At Coffee Hour yesterday, I asked, "How do you do urban cycling without feeling like you're going to die?"
Tara's husband David said, "You just become jaded and cynical."
Elizabeth F. opened her response with mentioning having gotten hit by a car -- which horrified Chelsea C.
Tara suggested taking sidestreets -- like she takes Garden Street to Harvard instead of Mass Ave. That's coming from the wrong direction to be convenient/efficient for me, but Oxford Street makes sense. I decided not to try new routes this morning (given the disaster that was biking to swim class), but I got to work without incident in ~28min.
Well, "without incident" meaning I did my route as planned and didn't get honked at by anyone. A couple times starting up from a stop I sort of stumbled with the pedals, which I'm sure thrilled the traffic behind me. And coming in to Harvard Square, after I carefully rode around an taxi live parked in the bike lane, a guy on a bike came riding toward me. I glared at him and in my head said, "You're going the wrong way."
Riding on Mass. Ave., I thought, "What are the long-term effects of recurrent fear?" I really need to get a mirror, because there were times I was in a bike lane and felt like traffic was too close to me -- not that it actually was, just that my ability to construct spatial relations based solely on sound is imperfect. And now I want to read Fearless, except that my impression is that the books aren't very good (and don't actually delve deeply into the whole "fearless" aspect).
I chatted with
Having less of a time crunch coming home, I tried the Oxford Street route.
It took me about 20 minutes to get to Porter -- including walking my bike a bit coming out of Harvard (I got distracted by the BikeShopOnWheels bicyclist and took that weird piece where the bike lane loops out of traffic for one bike length, and then I decided that rather than try to merge back into rush hour traffic just to get to Cambridge Street, I would just walk my bike through campus to Oxford Street) and being stuck in traffic coming into Somerville Ave.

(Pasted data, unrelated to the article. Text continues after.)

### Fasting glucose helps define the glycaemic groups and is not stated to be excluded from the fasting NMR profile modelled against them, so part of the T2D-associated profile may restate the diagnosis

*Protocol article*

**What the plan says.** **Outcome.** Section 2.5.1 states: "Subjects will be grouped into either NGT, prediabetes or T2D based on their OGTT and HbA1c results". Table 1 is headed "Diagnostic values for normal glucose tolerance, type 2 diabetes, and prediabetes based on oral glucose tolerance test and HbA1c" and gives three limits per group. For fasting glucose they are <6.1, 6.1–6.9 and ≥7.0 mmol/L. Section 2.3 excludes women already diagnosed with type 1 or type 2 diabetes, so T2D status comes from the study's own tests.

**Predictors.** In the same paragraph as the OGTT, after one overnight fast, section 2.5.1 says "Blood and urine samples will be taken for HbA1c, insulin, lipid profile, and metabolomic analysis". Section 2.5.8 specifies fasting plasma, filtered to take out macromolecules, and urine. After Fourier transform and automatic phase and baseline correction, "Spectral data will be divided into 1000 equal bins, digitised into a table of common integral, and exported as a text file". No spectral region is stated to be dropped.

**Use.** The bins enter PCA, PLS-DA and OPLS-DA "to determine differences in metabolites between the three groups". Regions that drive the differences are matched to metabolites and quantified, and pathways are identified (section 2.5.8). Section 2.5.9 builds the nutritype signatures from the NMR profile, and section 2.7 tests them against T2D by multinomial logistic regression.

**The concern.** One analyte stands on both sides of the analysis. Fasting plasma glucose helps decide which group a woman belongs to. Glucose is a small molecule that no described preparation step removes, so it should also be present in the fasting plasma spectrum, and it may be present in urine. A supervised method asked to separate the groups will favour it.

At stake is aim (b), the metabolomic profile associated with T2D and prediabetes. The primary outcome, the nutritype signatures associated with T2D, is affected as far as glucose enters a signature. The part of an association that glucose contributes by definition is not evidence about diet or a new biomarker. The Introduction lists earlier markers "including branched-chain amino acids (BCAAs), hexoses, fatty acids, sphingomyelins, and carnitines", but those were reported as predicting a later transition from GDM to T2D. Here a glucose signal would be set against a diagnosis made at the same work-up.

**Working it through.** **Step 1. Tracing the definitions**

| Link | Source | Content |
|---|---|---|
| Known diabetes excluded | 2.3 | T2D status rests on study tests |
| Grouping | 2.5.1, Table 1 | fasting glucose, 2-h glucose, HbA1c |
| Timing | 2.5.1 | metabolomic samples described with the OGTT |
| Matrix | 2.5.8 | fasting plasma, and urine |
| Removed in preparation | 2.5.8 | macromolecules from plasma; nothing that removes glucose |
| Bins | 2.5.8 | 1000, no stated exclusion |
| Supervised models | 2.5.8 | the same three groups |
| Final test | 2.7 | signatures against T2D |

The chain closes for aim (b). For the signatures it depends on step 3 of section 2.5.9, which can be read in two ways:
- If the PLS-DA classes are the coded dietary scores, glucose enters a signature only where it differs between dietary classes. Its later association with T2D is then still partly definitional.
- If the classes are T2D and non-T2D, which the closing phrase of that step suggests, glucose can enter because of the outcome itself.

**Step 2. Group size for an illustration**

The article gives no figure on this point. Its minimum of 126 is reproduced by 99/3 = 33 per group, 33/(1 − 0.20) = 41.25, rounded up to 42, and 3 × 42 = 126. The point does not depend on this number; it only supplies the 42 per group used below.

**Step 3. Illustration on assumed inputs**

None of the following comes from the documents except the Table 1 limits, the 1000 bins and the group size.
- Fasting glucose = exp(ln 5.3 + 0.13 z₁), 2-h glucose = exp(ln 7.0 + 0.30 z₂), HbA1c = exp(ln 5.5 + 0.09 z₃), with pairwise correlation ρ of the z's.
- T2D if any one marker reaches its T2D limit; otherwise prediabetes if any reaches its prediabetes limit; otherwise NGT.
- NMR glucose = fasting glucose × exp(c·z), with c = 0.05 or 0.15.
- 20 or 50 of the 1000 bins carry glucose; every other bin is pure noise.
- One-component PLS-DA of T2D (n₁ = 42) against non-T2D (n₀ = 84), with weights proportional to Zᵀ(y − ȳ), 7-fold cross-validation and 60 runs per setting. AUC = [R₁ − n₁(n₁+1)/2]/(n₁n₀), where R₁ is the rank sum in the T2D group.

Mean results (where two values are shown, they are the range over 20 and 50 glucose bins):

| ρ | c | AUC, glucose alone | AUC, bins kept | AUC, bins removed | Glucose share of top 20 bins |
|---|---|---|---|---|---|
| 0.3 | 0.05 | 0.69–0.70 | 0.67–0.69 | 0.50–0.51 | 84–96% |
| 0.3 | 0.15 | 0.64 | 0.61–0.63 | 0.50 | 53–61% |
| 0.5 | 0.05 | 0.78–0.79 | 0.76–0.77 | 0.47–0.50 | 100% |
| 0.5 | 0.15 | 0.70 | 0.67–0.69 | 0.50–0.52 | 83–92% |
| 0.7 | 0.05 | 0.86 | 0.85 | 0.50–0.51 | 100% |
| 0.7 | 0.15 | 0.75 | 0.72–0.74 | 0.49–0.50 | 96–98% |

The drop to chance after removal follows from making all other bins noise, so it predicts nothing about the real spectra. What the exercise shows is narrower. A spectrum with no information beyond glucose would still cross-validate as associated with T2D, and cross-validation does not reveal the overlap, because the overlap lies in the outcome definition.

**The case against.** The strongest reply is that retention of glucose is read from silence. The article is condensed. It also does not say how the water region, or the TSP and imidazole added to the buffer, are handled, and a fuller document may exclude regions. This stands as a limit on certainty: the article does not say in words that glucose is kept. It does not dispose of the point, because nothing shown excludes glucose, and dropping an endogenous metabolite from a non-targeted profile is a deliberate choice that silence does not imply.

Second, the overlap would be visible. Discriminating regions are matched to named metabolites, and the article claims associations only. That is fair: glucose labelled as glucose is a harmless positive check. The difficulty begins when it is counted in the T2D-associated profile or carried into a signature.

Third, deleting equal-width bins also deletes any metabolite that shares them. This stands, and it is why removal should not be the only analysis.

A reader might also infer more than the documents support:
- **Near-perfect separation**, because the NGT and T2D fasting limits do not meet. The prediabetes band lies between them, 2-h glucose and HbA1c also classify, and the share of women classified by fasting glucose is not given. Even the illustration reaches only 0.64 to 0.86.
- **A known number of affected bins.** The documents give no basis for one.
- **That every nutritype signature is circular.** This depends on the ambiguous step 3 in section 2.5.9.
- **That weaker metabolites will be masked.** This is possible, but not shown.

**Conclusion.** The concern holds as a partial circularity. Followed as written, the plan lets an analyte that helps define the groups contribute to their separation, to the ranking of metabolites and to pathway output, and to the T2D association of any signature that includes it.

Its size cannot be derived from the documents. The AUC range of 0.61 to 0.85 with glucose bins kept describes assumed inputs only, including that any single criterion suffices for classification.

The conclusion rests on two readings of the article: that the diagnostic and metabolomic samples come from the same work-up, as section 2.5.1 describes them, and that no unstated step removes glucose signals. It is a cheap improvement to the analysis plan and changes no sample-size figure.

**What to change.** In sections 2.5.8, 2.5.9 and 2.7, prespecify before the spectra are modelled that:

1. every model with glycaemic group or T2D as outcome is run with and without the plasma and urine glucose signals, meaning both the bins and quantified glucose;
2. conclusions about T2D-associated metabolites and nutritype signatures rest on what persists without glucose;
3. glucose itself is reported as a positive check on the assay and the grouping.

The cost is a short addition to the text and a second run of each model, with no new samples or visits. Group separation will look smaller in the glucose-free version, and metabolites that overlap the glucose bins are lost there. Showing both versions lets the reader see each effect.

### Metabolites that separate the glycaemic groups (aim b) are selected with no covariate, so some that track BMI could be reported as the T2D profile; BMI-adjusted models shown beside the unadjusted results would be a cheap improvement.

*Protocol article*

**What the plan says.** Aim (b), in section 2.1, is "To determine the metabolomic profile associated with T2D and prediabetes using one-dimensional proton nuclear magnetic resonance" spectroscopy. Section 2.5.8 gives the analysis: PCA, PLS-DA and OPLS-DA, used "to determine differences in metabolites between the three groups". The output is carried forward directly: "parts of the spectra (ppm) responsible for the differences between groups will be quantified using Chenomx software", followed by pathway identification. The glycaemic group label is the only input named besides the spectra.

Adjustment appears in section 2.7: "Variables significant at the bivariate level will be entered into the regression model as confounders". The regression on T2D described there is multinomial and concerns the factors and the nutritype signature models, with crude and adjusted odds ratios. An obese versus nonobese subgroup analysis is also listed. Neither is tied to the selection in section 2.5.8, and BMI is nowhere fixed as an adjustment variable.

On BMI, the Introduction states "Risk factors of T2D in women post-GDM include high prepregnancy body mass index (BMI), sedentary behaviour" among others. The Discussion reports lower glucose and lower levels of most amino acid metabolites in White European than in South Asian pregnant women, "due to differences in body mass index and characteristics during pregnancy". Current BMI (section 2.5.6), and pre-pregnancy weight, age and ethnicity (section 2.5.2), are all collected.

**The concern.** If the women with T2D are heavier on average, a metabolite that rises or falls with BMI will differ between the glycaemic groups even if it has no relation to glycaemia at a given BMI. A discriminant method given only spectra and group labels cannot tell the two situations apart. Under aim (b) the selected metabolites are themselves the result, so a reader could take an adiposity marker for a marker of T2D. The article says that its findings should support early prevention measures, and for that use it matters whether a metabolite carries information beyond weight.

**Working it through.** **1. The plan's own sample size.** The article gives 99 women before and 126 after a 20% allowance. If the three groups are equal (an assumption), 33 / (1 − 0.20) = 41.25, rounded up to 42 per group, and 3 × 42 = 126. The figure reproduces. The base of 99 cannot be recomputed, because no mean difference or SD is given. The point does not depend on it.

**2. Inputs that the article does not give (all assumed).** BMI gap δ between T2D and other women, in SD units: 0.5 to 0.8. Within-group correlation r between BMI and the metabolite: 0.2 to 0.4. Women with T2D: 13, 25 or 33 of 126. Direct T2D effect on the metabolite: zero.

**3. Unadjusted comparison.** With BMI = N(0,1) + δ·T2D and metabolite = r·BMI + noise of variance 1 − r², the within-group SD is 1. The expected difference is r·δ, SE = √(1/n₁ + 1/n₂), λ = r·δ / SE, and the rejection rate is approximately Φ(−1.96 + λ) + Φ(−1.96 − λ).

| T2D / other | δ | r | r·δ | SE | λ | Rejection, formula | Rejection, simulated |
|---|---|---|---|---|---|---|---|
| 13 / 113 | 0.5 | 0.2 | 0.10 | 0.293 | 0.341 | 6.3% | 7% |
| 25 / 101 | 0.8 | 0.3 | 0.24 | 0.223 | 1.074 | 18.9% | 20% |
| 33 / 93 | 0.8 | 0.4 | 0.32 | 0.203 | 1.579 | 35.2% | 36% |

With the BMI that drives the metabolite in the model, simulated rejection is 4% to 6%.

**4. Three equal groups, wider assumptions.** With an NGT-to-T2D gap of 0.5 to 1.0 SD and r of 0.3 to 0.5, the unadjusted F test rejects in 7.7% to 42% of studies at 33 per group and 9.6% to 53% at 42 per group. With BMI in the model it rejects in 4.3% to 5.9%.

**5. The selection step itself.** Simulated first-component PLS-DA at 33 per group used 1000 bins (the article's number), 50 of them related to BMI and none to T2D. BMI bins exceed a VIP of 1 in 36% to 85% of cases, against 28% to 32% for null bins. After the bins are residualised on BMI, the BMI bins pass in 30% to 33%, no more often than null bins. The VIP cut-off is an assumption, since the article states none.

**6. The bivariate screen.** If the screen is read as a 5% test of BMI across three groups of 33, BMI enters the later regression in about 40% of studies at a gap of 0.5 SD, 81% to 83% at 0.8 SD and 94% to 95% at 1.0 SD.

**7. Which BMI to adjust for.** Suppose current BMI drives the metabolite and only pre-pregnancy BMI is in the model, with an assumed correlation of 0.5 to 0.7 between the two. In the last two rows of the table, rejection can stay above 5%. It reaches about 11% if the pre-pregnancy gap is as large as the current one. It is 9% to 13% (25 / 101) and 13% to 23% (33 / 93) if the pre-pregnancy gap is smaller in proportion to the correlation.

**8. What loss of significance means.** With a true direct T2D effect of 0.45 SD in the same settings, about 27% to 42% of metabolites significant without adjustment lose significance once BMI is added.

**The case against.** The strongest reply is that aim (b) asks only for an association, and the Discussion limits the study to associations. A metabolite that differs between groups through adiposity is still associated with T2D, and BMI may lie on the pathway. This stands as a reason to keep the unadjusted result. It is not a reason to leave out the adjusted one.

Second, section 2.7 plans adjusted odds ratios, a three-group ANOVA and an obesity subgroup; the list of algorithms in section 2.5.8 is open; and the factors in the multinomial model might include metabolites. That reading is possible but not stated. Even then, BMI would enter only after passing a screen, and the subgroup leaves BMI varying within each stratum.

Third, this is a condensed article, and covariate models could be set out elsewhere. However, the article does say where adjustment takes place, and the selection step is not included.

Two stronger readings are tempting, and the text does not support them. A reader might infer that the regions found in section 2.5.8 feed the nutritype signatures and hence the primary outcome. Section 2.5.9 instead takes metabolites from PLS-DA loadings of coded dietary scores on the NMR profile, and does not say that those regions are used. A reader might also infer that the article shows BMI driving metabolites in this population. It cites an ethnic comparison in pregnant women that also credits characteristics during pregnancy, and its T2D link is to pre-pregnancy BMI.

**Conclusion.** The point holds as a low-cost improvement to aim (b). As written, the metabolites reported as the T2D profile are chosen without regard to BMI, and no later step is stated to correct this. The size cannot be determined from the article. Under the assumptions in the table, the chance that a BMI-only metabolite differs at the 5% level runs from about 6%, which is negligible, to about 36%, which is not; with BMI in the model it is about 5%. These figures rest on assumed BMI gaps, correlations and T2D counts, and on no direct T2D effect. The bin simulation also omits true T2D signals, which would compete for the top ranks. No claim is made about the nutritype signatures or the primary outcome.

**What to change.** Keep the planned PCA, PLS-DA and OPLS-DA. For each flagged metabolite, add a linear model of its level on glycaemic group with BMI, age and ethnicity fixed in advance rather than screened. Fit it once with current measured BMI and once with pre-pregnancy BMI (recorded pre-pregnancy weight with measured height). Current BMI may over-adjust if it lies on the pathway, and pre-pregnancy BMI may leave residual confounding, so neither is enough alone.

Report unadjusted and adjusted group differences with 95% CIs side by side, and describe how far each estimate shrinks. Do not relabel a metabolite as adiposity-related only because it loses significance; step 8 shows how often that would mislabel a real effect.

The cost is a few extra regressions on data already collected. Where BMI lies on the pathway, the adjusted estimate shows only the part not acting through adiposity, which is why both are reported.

I stopped at Porter to purchase supplies for Bake Off (and yes I did plan that shopping trip to be a day I'd be bicycling). I forgot to time the second leg of the route until I was entering Davis. From there to home was about 10 minutes, which made sense since I bicycled to and from church yesterday morning and it was about 10 minutes each way.
I'm not biking after dark, at least not without purchasing some reflective apparel, so I think I won't be bike-commuting until Friday, given my plans for this week.
I am definitely acclimating to urban cycling. I still vastly prefer bicycling sans traffic (urban cycling is so effortful, having to be aware of so much around you -- I enjoy the experience of riding a bike but seriously, there are people who actively enjoy bicycle commuting?), but I am slowly getting to used to it (and thus growing more confident).
I'm really used to being a pedestrian. I'm used to not needing to be constantly watchful of my surroundings (and am also used to being able to just absorb my surroundings in a relaxed, enjoyable way). I'm used to not needing to look for a place to leave my conveyance while I do anything en route. I'm used to not having to be dependent on anything outside myself (yes, of course I'm dependent on lots of things outside myself, but you know what I mean in this context -- and yes, I have a lot of privilege).
Tuesday evening, I mentioned easing into urban cycling and someone commented approvingly that it's good exercise. In my head, I said, "Well I'm normally doing a combination of walking and the T, so I'm not sure I'm actually getting any more exercise." Leigh had also said (on Monday) that she always feels better when she gets in to work when she's biked than when she's driven -- I did tell her that usually I'm walking/taking the T.
I think bike riding is becoming like gymming it up -- something I don't especially enjoy while I'm doing it, but which after I'm done I'm glad I've done. ... Tuesday, on my walk to work I missed bicycling.
Friday after work I had the Wheelworks people put my "EZ-Mount" bike lock holder on my bike for me, as I hadn't been able to translate the directions that came with it into reality. (Asking for help is a thing that is difficult for me, so I was proud of myself.)
Sat. Sept. 17, 2011